Upgrading can be expensive but it is vital. However, when you buy into a platform you need to take advantage of features your chosen vendor can build for you so you don’t have to do it yourself (an unnecessary cost). This is especially pertinent when it comes to upgrades because if you don’t upgrade, you’re not embracing features you may have already paid for. When you’re trading in the online space you simply cannot afford to get left behind by the competition or worse, by your customers. Having the ability to innovate when you need to is important as it allows businesses to keep up with customer demand. But upgrading so frequently is a significant cost factor. Not only do upgrades take time to complete (about a month on average depending on which platform you have), but upgrades can also drain resources. Staff who might be working on upgrades can no longer work on the more innovative aspects of your platform.

Conversely, online retailers who don’t upgrade their platforms that frequently – perhaps every two or three years – will likely fall short of their competitors’ efforts.


Different eCommerce models and how to compare them

The process of choosing an eCommerce platform begins by identifying the unique needs of your business, both now and going forward. There are no one-size-fits-all off the shelf eCommerce solutions that are certain to meet the needs of every business and in all likelihood a significant degree of customisation will be necessary to develop a platform that fits the brief and integrates satisfactorily with your website and core business systems. Most online retail operations utilise a complicated mix of disparate technologies (typically around 15 according to Gene Alvarez, vice president and information technology analyst at Gartner Inc) so, realistically, an eCommerce platform will have to integrate seamlessly with backend technologies such as ERP and CRM software as well as order management, shipping fulfilment, analytics and optimisation tools.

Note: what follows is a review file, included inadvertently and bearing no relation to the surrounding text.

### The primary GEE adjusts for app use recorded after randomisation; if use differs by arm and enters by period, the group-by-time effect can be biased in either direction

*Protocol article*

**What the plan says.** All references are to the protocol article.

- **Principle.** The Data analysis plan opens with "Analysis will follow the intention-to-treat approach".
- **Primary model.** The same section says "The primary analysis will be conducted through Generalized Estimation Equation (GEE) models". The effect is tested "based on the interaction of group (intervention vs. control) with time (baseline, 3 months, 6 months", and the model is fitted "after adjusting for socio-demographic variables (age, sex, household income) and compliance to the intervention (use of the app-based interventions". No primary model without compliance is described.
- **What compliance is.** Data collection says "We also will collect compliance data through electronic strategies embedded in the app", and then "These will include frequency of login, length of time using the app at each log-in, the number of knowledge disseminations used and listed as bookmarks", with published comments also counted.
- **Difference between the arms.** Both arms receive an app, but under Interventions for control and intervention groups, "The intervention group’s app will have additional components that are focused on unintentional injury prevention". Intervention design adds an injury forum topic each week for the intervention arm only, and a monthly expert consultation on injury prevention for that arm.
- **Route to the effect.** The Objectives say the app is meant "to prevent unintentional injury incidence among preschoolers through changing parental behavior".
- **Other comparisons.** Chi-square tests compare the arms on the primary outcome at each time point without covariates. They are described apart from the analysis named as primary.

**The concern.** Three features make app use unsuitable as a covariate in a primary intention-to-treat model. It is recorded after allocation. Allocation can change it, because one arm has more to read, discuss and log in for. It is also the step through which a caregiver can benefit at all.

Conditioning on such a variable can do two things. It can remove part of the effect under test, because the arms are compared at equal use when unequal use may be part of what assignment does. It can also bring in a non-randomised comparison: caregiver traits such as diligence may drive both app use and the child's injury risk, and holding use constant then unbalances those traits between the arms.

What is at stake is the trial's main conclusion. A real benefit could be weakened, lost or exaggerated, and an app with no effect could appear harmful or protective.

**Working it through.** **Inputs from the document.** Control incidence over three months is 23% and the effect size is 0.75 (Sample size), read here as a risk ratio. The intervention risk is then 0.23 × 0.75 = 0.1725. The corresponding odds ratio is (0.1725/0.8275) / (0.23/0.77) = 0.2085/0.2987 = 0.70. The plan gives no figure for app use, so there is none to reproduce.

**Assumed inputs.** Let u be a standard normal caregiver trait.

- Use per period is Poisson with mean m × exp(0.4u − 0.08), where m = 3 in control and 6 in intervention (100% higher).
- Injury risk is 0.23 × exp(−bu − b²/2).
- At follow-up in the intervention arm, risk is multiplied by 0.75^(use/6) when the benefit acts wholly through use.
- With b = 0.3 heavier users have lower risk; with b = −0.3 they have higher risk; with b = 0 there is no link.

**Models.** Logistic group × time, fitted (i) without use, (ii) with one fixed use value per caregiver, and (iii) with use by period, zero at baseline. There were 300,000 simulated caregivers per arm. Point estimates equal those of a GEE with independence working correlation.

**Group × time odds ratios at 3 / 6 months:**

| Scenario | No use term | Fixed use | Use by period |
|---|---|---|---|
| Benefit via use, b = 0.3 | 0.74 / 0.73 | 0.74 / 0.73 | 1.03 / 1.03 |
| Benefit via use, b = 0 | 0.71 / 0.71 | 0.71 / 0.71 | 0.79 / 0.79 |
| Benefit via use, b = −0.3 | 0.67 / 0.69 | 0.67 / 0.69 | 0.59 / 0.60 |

For large enterprise-level organisations the flexibility afforded by a licensed on-premise eCommerce platform has tended to hold sway over SaaS solutions, but the eCommerce landscape is changing and cloud-hosted platforms are beginning to look like a far more viable option for businesses of all sizes.

Traditionally, the widely held notion that cloud solutions can’t match the levels of customisability offered by on-premise platforms has led enterprise-level businesses to favour licenced platforms, despite the high costs associated with on-premise installation, staffing and ongoing maintenance.

There’s certainly no denying that on-premise solutions are relatively expensive. Retailers can expect to incur significant costs – both setting up and maintaining – if opting for a traditional on-premise platform.

According to a Forrestor report, the average retailer spends 7% of their online revenue on the supporting technology that propels their eCommerce operations, while 88% believed it was important to align ownership costs with online revenue. Furthermore, 67% of online retailers surveyed were using a licensed on-premise solution that they were contractually obligated to acquire additional licenses for whenever traffic reached a predetermined threshold. On top of this, 78% of retailers reported the contract they had in place with their existing vendor was inhibiting their ability to launch into new markets.